Defying both racial and gender boundaries, Jane Cooke Wright was an African American pioneering cancer researcher, who changed the fate of oncology. In 1947, Jane Cooke Wright was also known as Jane Jones was married to David D. Jones Jr., a Harvard Law School Graduate. They had two daughters, Jane and Addison Jones. Dr. Jane Cooke Wright was born on the 30th of November, 1919, and died at the age of 93, on the 16th of February, 2013.
Inspired by her family members, Dr. Jane C. Wright followed her father’s footstep, Louis Tompkins Wright, and earned a full academic scholarship to study medicine at New York Medical College in 1942. In 1945, she then earned the medical degree with honors and was the third in her year of 95 students, and the only female in her class. Following graduation, Jane interned at Bellevue Hospital from 1945 to 1946, as an assistant resident in internal medicine for nine months and by 1948, she became chief resident at Harlem Hospital.
In 1949 was Jane Wright accepted a staff physician post in New York City Public Schools, while continuing to work at the Harlem Hospital. But, later on, she found herself dissatisfied with the career and wanted to archive more, so, she changed her position to join her father, who founder and director of the Cancer Research Centre at Harlem Hospital. Together they conducted research into chemotherapy drugs which was an idealistic treatment that was largely experimental and untested. They began experimenting together with chemical agents on leukemia in mice. Jane and her father were working with other researchers, the team began testing new anticancer drugs, on human leukemias and lymphomas, which motivate Dr. Wright into the untested potential of chemotherapy agents. The team then went on to conduct experimental work on antimetabolites, a new drug group at the time, and its effects on the nuclei of cancer cells.
In 1951, after many months of research Wright was among the researchers who identified the successful use of an antimetabolite drug, methotrexate, for solid tumors and discovery that They discovered that this treatment can increase patients’ lifespan by up to 10 years.
Wright became director of the Cancer Research Center following her father’s death in 1952. And continued improving the antibiotic by maximizing the effectiveness and minimize the side effect.
In 1955, she became an associate professor of surgical research at New York University Medical Center. She focused her work on the relationship between tissue cultures’ responses and patients’ responses to anti-cancer drugs, making her one of the first researchers to test chemotherapeutic agents on humans.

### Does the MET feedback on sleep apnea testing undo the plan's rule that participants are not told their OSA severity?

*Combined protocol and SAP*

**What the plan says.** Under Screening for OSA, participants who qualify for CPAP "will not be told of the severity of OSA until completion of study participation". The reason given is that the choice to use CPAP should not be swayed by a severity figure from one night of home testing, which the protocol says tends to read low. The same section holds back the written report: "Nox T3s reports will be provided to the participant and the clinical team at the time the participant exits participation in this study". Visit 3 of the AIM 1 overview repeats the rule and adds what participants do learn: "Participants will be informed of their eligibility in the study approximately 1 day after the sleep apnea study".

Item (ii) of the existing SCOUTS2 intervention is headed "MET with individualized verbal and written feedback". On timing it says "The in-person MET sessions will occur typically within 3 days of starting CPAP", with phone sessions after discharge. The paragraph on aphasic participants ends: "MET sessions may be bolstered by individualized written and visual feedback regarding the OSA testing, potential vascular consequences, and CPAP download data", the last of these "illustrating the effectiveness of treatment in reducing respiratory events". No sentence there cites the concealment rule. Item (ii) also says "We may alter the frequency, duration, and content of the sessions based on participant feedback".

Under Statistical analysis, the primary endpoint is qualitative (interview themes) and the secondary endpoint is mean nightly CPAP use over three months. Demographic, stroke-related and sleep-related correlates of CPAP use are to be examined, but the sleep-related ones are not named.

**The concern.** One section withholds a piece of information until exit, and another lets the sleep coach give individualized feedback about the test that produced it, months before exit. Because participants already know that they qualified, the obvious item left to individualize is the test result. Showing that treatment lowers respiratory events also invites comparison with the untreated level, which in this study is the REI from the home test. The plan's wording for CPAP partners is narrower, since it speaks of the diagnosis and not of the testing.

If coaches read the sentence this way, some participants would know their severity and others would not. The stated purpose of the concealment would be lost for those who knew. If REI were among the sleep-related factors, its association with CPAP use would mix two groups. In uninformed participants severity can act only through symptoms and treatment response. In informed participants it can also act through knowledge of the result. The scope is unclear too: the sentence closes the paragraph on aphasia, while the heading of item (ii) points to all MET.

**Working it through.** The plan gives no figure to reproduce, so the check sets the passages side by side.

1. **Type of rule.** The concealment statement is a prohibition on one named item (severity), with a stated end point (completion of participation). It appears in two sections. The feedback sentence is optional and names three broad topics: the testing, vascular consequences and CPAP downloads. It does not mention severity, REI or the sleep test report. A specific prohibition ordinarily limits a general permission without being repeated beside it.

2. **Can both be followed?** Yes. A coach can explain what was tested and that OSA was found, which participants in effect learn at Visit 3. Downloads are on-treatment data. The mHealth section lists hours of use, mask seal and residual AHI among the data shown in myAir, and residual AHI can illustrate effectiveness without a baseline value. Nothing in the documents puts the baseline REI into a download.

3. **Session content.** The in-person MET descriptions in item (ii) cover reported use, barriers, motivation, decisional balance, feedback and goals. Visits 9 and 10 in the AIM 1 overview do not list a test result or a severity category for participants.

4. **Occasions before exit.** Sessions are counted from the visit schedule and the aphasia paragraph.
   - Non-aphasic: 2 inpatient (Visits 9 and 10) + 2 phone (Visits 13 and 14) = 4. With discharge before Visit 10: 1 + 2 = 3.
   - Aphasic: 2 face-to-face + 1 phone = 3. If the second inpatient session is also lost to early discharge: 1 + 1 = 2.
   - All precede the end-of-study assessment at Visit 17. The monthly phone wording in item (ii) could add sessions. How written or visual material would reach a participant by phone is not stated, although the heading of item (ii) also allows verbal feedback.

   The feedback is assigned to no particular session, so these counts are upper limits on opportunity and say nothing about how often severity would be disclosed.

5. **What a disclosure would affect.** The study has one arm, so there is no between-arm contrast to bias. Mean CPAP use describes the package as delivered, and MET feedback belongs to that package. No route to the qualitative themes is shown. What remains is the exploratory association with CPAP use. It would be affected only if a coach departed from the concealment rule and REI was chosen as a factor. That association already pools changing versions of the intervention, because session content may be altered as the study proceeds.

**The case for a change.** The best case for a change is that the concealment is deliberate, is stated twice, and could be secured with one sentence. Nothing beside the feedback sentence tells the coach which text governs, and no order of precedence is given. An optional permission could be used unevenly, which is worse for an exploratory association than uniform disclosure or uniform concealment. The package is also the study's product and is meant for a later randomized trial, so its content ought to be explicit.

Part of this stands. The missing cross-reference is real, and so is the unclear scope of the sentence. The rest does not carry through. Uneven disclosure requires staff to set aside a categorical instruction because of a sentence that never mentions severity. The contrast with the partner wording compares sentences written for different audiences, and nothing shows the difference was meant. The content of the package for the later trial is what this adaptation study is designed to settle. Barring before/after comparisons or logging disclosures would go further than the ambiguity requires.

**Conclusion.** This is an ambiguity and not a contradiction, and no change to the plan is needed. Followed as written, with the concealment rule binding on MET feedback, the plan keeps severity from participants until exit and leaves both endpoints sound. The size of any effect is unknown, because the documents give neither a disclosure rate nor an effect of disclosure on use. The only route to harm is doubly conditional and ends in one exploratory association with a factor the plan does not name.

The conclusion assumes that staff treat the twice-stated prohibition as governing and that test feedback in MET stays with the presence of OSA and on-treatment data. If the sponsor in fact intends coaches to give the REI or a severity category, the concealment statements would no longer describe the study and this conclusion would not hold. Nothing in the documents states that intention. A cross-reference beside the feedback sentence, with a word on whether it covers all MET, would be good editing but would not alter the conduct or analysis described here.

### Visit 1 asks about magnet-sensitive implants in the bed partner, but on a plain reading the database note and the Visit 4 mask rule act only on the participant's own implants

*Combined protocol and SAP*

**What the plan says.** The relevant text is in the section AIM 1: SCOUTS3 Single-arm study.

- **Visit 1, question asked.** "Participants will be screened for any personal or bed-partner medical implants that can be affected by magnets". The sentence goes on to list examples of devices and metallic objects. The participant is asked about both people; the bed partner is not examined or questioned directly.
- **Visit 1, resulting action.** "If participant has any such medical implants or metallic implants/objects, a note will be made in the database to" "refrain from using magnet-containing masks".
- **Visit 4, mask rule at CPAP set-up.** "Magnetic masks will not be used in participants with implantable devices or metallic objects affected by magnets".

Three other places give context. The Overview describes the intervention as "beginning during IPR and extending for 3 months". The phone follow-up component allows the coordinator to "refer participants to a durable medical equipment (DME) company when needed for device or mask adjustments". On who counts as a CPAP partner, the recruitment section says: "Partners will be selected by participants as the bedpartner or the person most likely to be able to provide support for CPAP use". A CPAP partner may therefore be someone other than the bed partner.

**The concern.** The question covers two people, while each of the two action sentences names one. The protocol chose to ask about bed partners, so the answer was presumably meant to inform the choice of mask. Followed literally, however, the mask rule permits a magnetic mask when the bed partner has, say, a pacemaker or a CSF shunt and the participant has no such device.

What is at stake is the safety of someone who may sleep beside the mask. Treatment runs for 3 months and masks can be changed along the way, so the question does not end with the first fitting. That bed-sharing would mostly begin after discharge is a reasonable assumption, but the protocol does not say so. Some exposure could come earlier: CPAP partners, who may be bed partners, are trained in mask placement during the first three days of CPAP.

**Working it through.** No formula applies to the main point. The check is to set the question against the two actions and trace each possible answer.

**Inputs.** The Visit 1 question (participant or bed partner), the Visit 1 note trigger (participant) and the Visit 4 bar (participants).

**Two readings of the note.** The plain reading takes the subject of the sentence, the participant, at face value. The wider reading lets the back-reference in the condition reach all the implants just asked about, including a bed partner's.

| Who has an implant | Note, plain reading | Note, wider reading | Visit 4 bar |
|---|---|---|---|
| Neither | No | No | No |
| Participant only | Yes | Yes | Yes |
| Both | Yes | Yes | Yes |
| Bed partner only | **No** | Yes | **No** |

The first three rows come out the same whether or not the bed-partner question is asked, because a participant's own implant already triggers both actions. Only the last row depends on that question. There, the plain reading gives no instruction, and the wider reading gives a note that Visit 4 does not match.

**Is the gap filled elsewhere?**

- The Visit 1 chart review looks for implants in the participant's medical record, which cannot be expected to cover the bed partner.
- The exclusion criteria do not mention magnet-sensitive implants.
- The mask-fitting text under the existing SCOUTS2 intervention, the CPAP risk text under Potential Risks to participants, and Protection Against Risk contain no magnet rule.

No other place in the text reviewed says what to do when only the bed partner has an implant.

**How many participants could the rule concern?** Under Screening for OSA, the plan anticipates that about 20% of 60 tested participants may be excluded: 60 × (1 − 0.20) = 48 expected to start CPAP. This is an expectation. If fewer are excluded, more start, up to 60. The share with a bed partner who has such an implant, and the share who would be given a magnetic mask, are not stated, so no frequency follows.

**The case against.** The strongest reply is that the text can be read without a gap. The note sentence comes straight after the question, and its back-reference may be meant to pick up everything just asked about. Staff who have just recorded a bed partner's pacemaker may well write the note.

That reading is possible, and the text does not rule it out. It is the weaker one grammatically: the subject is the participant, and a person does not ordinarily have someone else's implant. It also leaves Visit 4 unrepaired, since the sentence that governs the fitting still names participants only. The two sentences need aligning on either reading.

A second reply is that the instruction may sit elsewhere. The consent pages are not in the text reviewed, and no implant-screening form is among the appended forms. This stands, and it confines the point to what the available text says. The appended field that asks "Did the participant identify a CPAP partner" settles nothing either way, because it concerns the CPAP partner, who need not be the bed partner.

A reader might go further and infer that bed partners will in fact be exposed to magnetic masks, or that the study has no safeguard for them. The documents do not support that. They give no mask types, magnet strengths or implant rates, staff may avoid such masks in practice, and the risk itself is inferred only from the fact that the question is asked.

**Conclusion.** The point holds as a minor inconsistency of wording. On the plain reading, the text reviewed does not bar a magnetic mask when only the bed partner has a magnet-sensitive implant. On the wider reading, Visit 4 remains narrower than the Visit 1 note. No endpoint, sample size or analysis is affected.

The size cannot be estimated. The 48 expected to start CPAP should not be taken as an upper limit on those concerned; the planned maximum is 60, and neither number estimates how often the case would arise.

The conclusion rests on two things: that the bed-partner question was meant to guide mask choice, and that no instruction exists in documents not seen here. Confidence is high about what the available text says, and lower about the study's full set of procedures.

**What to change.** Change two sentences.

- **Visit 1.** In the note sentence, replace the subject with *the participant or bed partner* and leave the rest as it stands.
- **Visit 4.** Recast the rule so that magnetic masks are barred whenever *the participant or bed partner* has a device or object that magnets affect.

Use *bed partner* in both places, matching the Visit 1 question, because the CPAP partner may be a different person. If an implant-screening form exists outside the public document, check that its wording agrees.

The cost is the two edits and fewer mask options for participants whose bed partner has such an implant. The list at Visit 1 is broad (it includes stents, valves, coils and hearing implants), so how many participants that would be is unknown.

One of the many challenges in the research was that Jane realized by injecting anti-agents for cancer, healthy tissues to be exposed to toxic chemicals and was actually purposefully aimed at tumor tissues and can destruct the capacity on all cells. Therefore in 1964, participating in a team at the New York University School of Medicine, Jane developed a method, that directly injects anti-agent into the main blood vessel supplying the tumor using a perfusion technique allowing the agents to reach areas previously difficult areas to access, including the spleen and kidneys. In this same year, Dr. Wright was the only woman of seven physicians to found the American Society of Clinical Oncology (ASCO), as an emphasis of the importance of medical profession involved in cancer care and research, informant for the public of high-quality cancer care The annual ASCO meeting is now one of the largest informative events in the oncology community, including educational workshops, research presentations, and scientific meetings.
She was later on appointed as the President’s Commission on Heart Disease, Cancer and Stroke by President Lyndon B. Johnson in 1964, where she built a national network of treatment centers for these diseases between cancer research associations.
In 1967 Jane left New York University to take up her new positions as Professor of Surgery, Director of the Cancer Chemotherapy Department and Associate Dean of New York Medical College, and became the first African American woman to be appointed to such a high position at a nationally recognized medical institution.
In 2006 an award was created in her honour, the AACR (American Association for Cancer Research)- Minorities in Cancer Research Jane Cooke Wright Lectureship.16 This prize is awarded to an outstanding scientist who has made commendable contributions to the field of cancer research, inspiring further advancements of minority investigators in cancer research through leadership and by example.
Jane Wright passed away on 19 February 2013 in her home at Guttenberg, New Jersey.
Wright, Jane Cooke (1919- ) | The Black Past: Remembered and Reclaimed, www.blackpast.org/aah/wright-jane-cooke-1919.
“About Jane Cooke Wright.” American Association for Cancer Research, www.aacr.org/Research/Awards/Pages/jane-cooke-wright.aspx#.WmF1A6iWbIU.
“Changing the Face of Medicine | Jane Cooke Wright.” U.S. National Library of Medicine, National Institutes of Health, 3 June 2015, cfmedicine.nlm.nih.gov/physicians/biography_336.html.
“Contributions.” Jane Cooke Wright, janecookewright.weebly.com/contributions.html.
“Wright, Jane Cooke.” Encyclopedia of World Biography, Encyclopedia.com, www.encyclopedia.com/history/encyclopedias-almanacs-transcripts-and-maps/wright-jane-cooke.